In June of this year, I read the history column in my local paper, that’s written by my friend Mike Lawler, head of the Crescenta Valley Historical Association. The column described how a Dr. Max Gecht had owned a sanitarium in La Crescenta on a site that I can see from my kitchen window. I wondered – could this Max Gecht be the same Max Gecht that my grandfather’s sister had married? As the family genealogist, I had to find out. So I hopped onto several genealogy databases to which I subscribe, and 3 hours later I had a soap opera on my hands.
My mother told me that her father’s sister, Bertha (known in Yiddish as Brucha), was married to a doctor named Max Gecht. According to my mother, he was an abortionist, which is partially supported by a news article in which Gecht is described as being involved in “irregular practices”. Bertha supposedly divorced him because he beat her (although there was no easily accessible record of a divorce in Chicago, so, perhaps Max was a bigamist as well?). Max remarried at least twice — and he beat his second wife, Sarah Rolnick, too (according to a newspaper account).
In 1929 he married his third wife, Georgia Wunderlich, a violinist and singer who was 16 years his junior, and quite a looker. The two of them were kidnapped by a gang of criminals in December 10, 1931 in Chicago (The era of the St Valentine’s Day massacre and of Al Capone. There were 49 kidnappings in Illinois between 1930 and 1932 ). The story made a quite a splash in newspapers around the country, especially during May, 1932, when Amelia Earhart’s transatlantic flight spanned the front pages of the papers. Apparently, Max offered to get the ransom money. The criminals demanded either $5000 or $50K, depending on which newspaper story you believe, but were eventually satisfied with $2000, while Georgia stayed a hostage (sweet guy, huh?). While he was away, Georgia made goo-goo eyes at one of the kidnappers, and arranged to meet him on a specific corner in Chicago after they were released. Georgia then arranged for the cops to nab the no-goodnik, who sang like a bird. All six kidnappers were imprisoned, although one managed to escape.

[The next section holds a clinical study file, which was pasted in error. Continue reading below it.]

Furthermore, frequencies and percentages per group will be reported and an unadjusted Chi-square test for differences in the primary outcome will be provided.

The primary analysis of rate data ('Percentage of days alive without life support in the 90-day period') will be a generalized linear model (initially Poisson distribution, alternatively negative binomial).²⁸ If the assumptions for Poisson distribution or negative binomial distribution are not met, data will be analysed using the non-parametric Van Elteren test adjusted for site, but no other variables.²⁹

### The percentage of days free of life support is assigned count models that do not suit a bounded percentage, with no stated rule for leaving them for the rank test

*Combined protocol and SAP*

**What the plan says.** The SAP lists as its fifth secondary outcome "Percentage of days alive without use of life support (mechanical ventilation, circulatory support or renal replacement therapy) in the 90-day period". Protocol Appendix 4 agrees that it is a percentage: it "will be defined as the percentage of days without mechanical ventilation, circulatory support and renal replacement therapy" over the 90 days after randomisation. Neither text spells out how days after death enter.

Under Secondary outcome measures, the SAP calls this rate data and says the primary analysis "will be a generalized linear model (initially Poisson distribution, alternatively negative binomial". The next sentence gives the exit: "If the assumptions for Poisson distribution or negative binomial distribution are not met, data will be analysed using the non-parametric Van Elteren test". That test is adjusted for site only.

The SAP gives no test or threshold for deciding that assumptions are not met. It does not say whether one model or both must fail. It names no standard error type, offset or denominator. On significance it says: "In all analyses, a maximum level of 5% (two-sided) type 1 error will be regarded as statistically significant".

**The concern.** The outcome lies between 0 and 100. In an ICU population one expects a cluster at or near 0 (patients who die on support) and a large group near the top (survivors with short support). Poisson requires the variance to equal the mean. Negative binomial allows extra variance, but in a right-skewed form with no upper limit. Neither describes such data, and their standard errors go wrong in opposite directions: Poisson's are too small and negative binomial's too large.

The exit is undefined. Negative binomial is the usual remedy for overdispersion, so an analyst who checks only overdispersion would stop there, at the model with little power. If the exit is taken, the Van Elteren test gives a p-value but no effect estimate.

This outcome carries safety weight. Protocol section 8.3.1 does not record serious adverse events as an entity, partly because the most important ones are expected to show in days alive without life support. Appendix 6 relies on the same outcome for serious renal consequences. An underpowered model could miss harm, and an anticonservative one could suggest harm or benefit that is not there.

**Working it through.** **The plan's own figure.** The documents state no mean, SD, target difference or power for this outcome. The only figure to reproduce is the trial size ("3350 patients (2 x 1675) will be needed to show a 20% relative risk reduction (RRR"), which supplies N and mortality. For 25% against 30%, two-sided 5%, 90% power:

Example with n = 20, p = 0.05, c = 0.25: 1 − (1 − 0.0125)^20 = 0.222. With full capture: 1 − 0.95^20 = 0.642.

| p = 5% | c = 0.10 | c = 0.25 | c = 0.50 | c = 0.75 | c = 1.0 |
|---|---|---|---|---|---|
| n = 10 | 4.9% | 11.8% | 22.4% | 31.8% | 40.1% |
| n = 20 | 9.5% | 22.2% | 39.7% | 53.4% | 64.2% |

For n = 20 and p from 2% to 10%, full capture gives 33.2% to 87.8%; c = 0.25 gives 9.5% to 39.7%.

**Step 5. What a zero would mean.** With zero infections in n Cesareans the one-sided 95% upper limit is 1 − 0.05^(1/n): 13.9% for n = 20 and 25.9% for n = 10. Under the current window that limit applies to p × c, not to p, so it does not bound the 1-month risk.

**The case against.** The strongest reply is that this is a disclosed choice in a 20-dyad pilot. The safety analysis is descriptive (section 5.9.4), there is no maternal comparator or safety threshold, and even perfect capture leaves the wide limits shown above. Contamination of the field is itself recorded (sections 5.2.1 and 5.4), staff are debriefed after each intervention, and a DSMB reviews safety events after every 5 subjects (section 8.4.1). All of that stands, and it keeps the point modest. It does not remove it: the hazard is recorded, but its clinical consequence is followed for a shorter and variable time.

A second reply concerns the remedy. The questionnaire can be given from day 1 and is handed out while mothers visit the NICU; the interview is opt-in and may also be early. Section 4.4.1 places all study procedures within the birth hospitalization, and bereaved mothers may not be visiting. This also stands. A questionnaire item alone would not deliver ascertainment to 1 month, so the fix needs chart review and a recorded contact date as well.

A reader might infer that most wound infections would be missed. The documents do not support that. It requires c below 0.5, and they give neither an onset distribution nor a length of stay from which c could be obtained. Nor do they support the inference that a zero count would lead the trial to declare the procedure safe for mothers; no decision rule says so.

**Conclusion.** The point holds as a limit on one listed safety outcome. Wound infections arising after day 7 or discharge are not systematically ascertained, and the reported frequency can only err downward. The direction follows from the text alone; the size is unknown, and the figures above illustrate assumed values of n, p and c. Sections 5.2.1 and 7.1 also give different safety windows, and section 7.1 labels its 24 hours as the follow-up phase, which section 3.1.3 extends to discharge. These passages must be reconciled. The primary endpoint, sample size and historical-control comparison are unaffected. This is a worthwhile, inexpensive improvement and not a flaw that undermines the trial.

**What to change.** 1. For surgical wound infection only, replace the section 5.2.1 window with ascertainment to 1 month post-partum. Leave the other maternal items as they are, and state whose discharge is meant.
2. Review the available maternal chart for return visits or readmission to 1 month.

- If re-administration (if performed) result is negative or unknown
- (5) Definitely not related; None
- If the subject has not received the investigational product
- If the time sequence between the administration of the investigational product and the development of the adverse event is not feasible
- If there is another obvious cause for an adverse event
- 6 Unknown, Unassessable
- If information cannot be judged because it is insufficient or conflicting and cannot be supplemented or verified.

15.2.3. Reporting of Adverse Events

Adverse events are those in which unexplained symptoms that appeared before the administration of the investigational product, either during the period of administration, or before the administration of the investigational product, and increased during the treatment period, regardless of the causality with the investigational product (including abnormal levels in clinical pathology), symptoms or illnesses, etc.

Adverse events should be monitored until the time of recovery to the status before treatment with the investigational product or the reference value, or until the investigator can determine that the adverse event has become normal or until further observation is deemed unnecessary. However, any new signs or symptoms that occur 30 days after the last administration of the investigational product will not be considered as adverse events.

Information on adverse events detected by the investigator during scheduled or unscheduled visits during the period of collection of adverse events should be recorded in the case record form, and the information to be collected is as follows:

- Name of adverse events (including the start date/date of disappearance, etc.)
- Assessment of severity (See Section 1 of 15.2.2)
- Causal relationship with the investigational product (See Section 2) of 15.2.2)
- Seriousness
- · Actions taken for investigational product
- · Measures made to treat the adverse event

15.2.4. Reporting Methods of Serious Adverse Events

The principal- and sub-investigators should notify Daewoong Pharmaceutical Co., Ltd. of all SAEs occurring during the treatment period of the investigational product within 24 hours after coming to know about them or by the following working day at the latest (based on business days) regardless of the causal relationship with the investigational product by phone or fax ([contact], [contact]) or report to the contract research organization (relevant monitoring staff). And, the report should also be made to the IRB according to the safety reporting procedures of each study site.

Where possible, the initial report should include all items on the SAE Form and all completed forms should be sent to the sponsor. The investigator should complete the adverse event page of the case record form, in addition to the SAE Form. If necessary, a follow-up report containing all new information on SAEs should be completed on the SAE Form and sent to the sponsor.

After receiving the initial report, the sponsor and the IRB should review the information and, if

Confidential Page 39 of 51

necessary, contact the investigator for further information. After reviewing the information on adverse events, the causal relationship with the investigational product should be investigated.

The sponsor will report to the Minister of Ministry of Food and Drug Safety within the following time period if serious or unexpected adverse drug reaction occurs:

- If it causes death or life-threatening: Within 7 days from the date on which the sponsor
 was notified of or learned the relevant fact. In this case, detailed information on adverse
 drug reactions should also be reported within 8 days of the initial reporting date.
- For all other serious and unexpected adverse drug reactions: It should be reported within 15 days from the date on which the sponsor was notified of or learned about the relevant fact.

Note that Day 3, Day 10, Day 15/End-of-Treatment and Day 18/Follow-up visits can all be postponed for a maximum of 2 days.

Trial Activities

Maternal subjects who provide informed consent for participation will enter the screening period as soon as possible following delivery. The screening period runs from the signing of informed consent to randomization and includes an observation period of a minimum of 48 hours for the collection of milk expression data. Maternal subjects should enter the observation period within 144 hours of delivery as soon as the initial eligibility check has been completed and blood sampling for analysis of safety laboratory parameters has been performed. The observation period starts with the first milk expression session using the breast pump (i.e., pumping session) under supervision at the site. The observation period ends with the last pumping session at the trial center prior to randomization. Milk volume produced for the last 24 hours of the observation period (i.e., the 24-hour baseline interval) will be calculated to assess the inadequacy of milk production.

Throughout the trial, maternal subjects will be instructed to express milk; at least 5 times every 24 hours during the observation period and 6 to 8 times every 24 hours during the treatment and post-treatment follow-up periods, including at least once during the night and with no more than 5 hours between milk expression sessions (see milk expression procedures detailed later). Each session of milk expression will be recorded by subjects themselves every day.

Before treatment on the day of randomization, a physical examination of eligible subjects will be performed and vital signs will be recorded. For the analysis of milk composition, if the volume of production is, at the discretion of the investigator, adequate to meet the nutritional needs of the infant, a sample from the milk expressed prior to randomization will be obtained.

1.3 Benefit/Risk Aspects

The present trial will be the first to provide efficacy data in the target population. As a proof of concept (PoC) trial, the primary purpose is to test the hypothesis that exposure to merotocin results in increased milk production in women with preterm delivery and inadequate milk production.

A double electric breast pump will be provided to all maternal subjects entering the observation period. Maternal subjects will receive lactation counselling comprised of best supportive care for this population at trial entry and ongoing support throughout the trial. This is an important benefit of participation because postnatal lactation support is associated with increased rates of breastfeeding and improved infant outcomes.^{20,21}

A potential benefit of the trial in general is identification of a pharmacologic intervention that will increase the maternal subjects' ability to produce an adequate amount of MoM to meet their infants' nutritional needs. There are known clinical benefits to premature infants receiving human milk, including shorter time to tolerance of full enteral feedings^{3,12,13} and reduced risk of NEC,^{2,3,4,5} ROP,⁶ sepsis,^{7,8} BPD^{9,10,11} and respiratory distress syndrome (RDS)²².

By 1940, Max, Georgia, and her father and brother had moved to the Los Angeles area, where Max continued to be controversial. He bought the Hillcrest Sanitarium in the mountain town of La Crescenta. He may or may not have fiddled the books during World War II, when his sanitarium had a contract with the US government to provide medical care for Japanese who were slated to be sent to internment camps. At one point, he hired his daughter Jean to be a social worker at the sanitarium – a decision that led to one happy result. Jean met David Bronfman there, the man who later became her husband.
After Gecht died, there was a major battle over his will. By that time, Max was estranged from all three of his children, and named his brother Abraham the sole heir to his estate, which was substantial.
At this point, I still had no proof that Max Gecht of Chicago and La Crescenta was “my” Max Gecht. I decided to try and find out more about Abe Gecht. After tracing my way through several different databases, it turns out that Avram Gecht (who was from Berdichev, the town where my grandpa and his sister had been born) arrived in New York on the same ship on the same day in 1909 as Brucha Gecht, but was listed on a separate page of the passenger list. Bingo! Don’t know if this process would meet the requirements of the Genealogical Proof Standard, but it’s good enough for me.